U.S. Secretary of State John Kerry said any Russian involvement in developments in Crimea would conflict with its public statements about respecting Ukraine’s borders. “I think [Russians] understand that to keep faith with their affirmation about protecting territorial integrity, you can’t be encouraging the separatist movement or some other effort,” Mr. Kerry said in Washington.
He said he warned Russian Foreign Minister Sergei Lavrov in a telephone call Thursday that Washington would be watching. Mr. Kerry said Mr. Lavrov reaffirmed an earlier commitment by Mr. Putin to respect the territorial integrity of Ukraine and assured the U.S. that the Russian military exercises announced this week aren’t related to recent events in the former Soviet republic. Mr. Kerry also expressed concern about possible missteps by the new government in Kiev, which was swept to power after months of street protests against Mr. Yanukovych turned violent last week, killing dozens.
In the aftermath of the revolution in Ukraine – in which pro-Western and nationalist Ukrainians have taken power after the fall of President Viktor Yanukovych – there are fears that the southern region of Crimea could become a battleground between forces loyal to Ukraine and Russia.
Armed men have raised flags over government buildings declaring “Crimea is Russia”, while separatist and pro-Ukrainian groups have clashed with each other in the streets.
Why has Crimea become a flashpoint?
Crimea is a centre of pro-Russian sentiment, which can spill into separatism. The region – a peninsula on Ukraine’s Black Sea coast – has 2.3 million inhabitants, most of whom identify themselves as ethnic Russians and speak Russian.
The region voted heavily for Viktor Yanukovych in the 2010 presidential election, and many people there believe he is the victim of a coup – leading to attempts by separatists in Crimea’s parliament to push for a vote on whether it should leave Ukraine.
Russia has been the dominant power in Crimea for most of the past 200 years, since it annexed the region in 1783. However, it was transferred by Moscow to Ukraine – then part of the Soviet Union – in 1954. Some ethnic Russians see that as a historical wrong.
However, another significant minority, the Muslim Crimean Tatars, point out that they were once the majority in Ukraine, and were deported in large numbers by Soviet leader Joseph Stalin in 1944 for alleged collaboration with Nazi invaders in World War Two.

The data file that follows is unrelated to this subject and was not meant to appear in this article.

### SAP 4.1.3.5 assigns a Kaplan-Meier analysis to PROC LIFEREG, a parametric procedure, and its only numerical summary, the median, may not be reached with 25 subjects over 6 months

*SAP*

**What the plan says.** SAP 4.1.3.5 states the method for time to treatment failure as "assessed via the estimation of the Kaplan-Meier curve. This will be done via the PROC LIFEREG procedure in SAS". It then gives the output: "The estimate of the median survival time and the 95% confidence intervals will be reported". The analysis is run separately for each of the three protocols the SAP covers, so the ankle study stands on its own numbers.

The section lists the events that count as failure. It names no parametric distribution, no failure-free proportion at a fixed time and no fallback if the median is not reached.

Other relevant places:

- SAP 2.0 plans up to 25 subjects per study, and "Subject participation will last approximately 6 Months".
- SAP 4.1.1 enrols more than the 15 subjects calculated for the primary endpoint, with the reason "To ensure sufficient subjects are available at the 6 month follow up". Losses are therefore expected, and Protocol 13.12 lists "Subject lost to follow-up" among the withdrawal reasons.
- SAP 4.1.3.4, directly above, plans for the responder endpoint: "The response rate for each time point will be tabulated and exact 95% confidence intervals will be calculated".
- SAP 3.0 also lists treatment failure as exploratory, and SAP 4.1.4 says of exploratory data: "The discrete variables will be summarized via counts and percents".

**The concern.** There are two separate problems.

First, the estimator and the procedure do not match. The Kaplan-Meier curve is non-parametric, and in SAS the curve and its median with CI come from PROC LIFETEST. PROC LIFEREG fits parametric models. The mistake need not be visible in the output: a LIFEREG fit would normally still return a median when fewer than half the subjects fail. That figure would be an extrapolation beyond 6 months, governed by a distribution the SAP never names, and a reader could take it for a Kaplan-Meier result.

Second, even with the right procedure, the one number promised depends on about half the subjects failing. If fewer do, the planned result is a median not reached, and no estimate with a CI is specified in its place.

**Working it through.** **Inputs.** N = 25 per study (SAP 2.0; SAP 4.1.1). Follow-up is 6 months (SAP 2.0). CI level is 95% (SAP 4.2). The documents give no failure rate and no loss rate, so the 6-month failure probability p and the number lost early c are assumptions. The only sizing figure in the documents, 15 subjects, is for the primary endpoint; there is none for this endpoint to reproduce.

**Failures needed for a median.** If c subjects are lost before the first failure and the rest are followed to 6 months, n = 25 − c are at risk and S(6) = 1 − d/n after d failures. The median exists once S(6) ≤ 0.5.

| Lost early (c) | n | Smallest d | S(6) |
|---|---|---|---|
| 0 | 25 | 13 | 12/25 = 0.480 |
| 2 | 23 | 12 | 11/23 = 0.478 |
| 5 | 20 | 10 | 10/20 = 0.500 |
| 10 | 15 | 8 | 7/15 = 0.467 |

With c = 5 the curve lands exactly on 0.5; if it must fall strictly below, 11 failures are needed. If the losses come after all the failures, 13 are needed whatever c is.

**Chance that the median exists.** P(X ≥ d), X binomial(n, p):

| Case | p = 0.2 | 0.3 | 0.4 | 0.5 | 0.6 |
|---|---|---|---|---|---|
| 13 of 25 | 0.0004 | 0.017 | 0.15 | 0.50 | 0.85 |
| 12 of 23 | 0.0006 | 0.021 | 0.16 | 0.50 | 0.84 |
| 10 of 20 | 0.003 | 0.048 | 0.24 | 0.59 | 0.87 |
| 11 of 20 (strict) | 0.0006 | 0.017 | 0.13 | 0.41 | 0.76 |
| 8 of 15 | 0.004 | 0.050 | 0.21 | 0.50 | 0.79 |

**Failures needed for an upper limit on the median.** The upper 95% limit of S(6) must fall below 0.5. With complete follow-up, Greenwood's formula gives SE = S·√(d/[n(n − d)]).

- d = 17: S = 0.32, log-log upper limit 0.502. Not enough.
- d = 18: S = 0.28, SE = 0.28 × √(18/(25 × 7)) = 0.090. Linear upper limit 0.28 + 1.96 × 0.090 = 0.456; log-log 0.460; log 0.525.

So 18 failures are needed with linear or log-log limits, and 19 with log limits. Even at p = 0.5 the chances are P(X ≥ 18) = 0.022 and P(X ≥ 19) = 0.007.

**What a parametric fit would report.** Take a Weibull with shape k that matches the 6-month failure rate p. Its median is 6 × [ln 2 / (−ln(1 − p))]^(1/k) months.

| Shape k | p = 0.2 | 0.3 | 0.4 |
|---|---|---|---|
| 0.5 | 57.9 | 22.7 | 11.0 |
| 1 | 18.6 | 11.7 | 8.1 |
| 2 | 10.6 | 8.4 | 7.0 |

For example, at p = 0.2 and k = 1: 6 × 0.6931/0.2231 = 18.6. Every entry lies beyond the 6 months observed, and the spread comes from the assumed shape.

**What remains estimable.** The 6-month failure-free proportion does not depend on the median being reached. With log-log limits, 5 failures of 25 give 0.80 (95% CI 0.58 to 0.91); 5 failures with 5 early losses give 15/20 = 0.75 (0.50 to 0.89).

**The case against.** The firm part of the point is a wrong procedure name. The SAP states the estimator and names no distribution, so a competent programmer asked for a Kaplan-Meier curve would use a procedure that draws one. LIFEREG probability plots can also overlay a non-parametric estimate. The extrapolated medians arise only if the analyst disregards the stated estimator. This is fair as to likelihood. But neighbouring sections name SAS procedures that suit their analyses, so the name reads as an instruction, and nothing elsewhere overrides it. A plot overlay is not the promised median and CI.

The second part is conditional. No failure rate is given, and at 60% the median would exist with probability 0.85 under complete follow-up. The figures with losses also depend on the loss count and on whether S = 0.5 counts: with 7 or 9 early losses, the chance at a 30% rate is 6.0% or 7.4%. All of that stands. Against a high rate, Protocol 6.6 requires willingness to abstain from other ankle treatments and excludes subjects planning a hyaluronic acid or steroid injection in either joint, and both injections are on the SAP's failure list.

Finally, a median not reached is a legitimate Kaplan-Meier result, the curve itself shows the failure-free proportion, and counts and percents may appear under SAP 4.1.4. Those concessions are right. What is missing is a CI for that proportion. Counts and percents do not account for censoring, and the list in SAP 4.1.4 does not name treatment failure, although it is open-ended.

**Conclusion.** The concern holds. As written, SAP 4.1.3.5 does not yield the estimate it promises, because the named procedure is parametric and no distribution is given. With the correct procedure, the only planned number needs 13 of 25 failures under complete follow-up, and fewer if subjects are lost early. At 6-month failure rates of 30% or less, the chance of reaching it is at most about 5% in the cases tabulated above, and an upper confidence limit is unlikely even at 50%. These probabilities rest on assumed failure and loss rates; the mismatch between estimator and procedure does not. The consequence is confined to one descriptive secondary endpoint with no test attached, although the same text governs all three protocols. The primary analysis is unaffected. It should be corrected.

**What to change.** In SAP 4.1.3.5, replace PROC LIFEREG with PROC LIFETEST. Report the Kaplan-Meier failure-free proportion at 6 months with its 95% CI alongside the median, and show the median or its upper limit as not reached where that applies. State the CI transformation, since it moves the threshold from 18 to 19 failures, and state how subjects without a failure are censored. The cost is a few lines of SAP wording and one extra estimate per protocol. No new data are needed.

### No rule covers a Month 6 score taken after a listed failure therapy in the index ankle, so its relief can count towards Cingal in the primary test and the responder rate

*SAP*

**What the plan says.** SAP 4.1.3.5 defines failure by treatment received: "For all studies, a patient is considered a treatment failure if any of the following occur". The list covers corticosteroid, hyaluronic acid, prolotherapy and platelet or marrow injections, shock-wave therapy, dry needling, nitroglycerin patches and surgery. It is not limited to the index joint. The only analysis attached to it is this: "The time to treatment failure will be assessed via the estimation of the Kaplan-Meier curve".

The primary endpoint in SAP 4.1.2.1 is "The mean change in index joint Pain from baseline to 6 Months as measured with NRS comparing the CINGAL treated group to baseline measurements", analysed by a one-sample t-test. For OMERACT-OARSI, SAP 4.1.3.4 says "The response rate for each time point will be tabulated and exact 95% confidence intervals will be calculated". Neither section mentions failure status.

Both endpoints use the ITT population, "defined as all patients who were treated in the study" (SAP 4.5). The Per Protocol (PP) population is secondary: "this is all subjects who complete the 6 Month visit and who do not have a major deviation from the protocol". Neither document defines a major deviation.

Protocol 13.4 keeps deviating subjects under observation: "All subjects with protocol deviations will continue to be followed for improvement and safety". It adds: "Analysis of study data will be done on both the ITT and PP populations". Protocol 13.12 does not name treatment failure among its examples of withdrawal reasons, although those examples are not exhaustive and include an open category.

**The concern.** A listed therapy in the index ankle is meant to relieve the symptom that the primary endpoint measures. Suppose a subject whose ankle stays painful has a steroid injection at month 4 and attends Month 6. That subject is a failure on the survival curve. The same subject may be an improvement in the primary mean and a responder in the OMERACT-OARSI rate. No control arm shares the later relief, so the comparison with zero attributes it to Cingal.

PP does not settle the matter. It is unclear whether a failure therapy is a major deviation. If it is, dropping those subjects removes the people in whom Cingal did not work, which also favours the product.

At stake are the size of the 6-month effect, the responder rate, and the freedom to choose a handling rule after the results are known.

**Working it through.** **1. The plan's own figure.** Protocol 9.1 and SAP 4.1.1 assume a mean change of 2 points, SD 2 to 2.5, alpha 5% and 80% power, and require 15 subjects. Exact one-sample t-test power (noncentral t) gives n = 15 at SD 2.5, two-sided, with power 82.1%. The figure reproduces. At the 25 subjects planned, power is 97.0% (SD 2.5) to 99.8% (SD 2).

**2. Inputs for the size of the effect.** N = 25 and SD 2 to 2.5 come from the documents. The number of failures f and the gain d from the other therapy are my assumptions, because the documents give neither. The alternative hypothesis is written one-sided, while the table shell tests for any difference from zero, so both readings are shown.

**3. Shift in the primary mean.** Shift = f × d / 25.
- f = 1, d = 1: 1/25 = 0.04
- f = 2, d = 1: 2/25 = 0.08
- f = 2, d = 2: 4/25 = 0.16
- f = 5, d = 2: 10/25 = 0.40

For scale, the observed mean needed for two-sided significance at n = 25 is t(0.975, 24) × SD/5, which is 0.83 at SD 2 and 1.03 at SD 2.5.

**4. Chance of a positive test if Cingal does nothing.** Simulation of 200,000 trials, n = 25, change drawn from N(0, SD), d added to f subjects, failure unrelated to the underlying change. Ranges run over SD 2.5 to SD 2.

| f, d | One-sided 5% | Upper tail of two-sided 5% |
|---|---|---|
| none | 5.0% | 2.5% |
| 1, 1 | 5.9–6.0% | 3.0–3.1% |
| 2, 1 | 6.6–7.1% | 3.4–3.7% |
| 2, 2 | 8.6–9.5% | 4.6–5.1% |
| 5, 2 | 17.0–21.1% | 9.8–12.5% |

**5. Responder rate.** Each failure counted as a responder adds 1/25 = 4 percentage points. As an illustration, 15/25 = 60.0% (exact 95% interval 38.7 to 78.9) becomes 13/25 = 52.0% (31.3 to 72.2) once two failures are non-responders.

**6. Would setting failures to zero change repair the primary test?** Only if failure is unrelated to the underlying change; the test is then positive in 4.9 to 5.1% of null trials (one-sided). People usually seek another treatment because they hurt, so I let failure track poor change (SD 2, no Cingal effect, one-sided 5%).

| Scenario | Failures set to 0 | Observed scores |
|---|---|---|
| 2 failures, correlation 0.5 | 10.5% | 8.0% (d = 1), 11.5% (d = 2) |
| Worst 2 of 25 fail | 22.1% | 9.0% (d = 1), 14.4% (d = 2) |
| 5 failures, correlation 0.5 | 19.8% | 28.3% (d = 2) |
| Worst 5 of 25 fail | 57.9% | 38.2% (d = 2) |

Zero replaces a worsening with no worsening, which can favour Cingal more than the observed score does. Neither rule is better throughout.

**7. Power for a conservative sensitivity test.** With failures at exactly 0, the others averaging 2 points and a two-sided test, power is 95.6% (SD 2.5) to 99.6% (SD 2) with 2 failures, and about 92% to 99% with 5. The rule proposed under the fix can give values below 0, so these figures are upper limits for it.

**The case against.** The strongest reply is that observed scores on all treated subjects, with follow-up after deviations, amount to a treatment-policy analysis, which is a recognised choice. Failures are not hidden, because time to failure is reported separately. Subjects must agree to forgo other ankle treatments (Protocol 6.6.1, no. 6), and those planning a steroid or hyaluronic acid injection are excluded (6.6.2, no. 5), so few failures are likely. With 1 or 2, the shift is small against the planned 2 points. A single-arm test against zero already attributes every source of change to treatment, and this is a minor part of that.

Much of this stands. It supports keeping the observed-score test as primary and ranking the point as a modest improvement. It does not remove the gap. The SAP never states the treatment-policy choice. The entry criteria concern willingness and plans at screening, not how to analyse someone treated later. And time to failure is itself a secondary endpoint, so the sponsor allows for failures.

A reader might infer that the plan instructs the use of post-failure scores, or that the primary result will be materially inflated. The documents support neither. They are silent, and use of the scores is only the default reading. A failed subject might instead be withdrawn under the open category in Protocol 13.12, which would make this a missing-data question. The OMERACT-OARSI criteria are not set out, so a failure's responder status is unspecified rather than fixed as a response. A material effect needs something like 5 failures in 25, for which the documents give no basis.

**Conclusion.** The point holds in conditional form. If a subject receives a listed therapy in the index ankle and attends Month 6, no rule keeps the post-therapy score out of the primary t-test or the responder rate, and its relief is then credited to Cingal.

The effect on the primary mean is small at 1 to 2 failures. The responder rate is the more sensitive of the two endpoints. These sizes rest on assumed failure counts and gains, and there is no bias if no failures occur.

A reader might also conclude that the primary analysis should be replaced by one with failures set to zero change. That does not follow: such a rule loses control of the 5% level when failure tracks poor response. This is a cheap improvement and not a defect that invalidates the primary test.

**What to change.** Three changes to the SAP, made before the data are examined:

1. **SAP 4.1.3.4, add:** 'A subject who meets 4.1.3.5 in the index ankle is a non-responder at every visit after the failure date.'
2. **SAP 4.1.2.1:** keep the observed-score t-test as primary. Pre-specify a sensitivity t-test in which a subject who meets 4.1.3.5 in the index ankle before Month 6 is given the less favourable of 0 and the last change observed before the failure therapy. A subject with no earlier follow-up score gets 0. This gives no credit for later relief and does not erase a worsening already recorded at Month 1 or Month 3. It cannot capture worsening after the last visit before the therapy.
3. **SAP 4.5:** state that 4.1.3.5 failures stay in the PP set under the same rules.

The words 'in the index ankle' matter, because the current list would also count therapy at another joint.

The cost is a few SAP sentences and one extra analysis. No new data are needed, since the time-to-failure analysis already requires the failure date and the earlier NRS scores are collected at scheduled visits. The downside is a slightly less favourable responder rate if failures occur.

Ethnic Ukrainians made up 24% of the population in Crimea according to the 2001 census, compared with 58% Russians and 12% Tatars.
Tatars have been returning since the collapse of the Soviet Union in 1991 – causing persistent tensions with Russians over land rights.
What’s its legal status?
It remains legally part of Ukraine – a status that Russia backed when pledging to uphold the territorial integrity of Ukraine in a memorandum signed in 1994, also signed by the US, UK and France.
It is an autonomous republic within Ukraine, electing its own parliament. However, the post of Crimean president was abolished in 1995, shortly after a pro-Russian Crimean separatist won the post with a big majority. It now has a presidential representative, and a prime minister, but both are appointed by Kiev.
What could Russia do?Russia’s lease on the Sevastopol base lasts until 2042
Russia keeps a major naval base in the Crimean city of Sevastopol, where its Black Sea Fleet is based. Some Ukrainians are therefore nervous about Russia’s military might being brought to bear.
The lease stipulates that Russian personnel should not take military equipment or vehicles outside the base area without Ukrainian permission. Olexander Turchynov, Ukraine’s acting president, warned that any move by Russian troops off of their base in Crimea “will be considered a military aggression”.
There are reports of Russian envoys distributing Russian passports in the peninsula. Russia’s defence laws allow military action overseas to “protect Russian citizens”. This has sparked fears of Russia using this as a pretext for invasion.
Has that happened before?
Russia used a similar justification for sending troops into Georgia’s breakaway region of South Ossetia in 2008, routing Georgian forces which had tried to take back control.
As with Georgia, Moscow resents what it sees as EU and Nato overtures to Ukraine. And after all, Nato decided not to come to Georgia’s defence.
But Crimea is bigger than South Ossetia, Ukraine bigger than Georgia, and the Crimean population more divided than in pro-Russian South Ossetia – making Russian intervention in Ukraine a bigger gamble.
Wasn’t there once a war in Crimea?
Crimea has been fought over – and changed hands – many times in its history.
The occasion many will have heard of is the Crimean War of 1853-1856, known in Britain for the Siege of Sevastopol, the Charge of the Light Brigade, and the medical advances made by Florence Nightingale and Mary Seacole.
The war was a result of rival imperial ambitions, when Britain and France, suspicious of Russian ambitions in the Balkans as the Ottoman Empire declined, sent troops to Crimea to peg them back. Russia lost.